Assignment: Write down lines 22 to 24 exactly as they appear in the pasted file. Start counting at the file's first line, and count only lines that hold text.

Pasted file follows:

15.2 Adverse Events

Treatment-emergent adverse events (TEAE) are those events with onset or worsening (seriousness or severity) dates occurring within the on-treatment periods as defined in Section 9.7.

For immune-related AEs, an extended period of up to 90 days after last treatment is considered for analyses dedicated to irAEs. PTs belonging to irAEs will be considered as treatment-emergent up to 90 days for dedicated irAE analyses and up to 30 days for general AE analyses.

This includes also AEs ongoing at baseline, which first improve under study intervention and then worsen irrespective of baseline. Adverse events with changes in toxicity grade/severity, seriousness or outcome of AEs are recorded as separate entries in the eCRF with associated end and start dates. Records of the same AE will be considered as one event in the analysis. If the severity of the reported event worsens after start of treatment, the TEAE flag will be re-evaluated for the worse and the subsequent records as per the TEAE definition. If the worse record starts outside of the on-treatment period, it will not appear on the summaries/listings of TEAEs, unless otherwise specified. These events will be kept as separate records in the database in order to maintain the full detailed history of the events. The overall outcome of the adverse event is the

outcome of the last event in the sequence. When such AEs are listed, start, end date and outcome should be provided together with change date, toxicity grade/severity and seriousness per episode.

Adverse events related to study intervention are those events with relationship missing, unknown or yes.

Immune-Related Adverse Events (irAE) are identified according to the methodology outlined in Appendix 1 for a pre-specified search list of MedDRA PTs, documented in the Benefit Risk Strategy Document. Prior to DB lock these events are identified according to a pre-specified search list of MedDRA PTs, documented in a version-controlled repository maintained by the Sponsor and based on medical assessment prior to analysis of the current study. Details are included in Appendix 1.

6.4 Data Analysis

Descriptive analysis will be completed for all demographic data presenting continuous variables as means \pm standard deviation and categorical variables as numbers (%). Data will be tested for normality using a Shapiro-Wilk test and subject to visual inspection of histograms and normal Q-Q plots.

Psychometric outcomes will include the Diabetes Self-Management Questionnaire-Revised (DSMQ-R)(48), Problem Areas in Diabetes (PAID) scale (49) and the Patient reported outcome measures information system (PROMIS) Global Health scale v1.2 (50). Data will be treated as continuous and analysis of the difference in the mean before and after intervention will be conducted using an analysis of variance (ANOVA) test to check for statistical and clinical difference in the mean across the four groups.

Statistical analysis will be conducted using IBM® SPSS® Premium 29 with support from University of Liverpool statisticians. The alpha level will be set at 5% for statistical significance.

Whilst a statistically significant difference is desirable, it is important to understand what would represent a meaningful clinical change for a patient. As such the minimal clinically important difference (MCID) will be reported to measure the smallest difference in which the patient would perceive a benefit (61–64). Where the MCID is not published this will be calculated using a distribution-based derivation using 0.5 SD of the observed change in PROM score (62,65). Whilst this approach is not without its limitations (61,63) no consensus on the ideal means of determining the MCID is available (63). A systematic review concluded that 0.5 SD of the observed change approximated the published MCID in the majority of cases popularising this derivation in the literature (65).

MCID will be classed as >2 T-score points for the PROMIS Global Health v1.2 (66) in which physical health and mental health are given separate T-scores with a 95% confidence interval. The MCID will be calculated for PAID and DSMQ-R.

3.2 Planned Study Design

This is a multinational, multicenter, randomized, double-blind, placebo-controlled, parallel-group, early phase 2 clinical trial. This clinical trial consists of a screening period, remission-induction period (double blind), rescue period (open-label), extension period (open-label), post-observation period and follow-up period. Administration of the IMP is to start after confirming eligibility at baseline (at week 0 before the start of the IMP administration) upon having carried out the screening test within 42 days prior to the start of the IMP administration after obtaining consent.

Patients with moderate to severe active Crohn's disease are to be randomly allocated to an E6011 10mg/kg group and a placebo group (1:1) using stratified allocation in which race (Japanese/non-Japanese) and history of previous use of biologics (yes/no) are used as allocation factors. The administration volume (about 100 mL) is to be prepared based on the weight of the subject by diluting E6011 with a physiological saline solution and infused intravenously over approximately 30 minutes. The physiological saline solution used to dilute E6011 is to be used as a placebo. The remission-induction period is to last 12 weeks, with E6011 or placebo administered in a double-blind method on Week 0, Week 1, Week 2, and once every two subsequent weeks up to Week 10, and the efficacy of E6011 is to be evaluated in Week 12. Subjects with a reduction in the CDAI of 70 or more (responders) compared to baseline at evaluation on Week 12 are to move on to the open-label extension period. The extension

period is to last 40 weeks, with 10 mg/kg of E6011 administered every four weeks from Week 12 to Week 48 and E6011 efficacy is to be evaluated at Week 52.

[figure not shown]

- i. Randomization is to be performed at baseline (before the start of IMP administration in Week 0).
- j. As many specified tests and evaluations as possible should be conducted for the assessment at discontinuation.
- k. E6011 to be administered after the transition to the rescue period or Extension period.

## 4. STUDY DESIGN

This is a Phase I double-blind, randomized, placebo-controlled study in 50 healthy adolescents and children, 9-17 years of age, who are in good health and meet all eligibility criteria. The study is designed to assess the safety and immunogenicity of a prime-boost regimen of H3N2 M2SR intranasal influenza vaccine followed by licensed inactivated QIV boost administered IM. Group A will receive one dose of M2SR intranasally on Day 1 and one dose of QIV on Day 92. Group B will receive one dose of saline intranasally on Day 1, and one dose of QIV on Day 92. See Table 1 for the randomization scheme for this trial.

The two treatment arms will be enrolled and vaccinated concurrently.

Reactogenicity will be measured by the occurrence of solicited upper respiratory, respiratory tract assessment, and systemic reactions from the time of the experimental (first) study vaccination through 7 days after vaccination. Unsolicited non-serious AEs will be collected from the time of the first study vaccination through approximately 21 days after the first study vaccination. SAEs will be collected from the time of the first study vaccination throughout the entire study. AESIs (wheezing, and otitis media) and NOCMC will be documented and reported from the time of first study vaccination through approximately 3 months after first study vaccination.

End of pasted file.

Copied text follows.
## 4. STUDY DESIGN

This is a Phase I double-blind, randomized, placebo-controlled study in 50 healthy adolescents and children, 9-17 years of age, who are in good health and meet all eligibility criteria. The study is designed to assess the safety and immunogenicity of a prime-boost regimen of H3N2 M2SR intranasal influenza vaccine followed by licensed inactivated QIV boost administered IM. Group A will receive one dose of M2SR intranasally on Day 1 and one dose of QIV on Day 92. Group B will receive one dose of saline intranasally on Day 1, and one dose of QIV on Day 92. See Table 1 for the randomization scheme for this trial.

The two treatment arms will be enrolled and vaccinated concurrently.